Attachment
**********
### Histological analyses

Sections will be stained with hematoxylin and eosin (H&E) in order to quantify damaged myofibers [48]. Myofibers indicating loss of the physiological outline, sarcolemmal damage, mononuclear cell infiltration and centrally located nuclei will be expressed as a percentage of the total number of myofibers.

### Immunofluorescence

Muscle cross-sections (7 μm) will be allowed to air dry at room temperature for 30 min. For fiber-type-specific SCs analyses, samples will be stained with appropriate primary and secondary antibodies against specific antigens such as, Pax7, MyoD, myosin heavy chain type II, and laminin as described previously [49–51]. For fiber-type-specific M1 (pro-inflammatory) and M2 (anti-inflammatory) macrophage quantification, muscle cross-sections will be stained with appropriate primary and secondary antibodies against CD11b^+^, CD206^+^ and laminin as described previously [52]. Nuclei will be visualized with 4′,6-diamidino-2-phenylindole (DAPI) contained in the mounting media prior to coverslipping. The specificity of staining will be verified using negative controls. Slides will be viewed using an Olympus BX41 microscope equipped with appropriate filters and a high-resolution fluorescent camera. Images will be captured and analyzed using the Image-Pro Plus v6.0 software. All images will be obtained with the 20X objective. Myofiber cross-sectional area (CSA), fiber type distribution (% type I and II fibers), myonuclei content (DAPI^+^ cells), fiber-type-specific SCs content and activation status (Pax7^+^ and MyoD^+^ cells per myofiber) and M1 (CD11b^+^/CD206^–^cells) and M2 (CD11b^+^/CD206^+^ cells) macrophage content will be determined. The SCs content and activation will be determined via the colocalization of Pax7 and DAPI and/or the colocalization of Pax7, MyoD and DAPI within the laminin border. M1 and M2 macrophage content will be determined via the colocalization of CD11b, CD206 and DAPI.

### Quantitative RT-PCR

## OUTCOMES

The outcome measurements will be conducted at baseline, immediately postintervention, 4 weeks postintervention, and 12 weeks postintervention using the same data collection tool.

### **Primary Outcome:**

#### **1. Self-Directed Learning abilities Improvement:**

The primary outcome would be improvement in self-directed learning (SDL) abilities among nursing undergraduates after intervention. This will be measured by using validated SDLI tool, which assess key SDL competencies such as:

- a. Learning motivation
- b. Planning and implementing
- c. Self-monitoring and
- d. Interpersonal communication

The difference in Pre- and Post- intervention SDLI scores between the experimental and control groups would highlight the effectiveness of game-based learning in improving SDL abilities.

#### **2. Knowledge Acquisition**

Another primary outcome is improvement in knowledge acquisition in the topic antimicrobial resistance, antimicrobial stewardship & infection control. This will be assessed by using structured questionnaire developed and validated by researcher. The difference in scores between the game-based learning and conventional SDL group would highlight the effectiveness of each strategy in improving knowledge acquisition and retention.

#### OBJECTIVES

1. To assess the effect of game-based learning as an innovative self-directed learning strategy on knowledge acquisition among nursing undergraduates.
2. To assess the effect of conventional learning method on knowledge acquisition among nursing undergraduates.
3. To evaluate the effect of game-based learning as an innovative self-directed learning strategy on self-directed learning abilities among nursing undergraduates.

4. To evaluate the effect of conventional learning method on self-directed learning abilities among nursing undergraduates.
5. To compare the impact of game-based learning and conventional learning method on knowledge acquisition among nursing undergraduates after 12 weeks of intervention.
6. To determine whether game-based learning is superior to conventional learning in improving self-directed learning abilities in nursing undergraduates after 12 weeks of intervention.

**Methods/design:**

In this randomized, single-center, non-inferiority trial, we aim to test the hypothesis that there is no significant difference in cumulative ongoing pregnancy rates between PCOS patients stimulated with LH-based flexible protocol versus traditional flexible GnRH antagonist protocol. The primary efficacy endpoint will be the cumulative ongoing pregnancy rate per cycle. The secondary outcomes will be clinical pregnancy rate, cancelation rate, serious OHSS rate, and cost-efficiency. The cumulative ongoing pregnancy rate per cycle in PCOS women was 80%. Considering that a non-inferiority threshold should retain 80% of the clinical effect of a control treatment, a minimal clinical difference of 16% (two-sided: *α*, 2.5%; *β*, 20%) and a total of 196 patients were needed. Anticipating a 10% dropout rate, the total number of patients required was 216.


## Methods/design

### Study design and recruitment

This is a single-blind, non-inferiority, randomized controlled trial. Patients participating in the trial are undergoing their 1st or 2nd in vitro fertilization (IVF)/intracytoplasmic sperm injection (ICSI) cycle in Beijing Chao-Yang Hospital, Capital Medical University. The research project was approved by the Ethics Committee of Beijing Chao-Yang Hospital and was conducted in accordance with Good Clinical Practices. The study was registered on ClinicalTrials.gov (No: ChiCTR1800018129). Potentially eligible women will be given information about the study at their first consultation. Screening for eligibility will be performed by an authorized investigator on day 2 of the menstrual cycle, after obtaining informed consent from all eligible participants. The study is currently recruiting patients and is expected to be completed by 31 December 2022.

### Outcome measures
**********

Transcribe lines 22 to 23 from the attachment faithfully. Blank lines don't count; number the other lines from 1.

4. To evaluate the effect of conventional learning method on self-directed learning abilities among nursing undergraduates.
5. To compare the impact of game-based learning and conventional learning method on knowledge acquisition among nursing undergraduates after 12 weeks of intervention.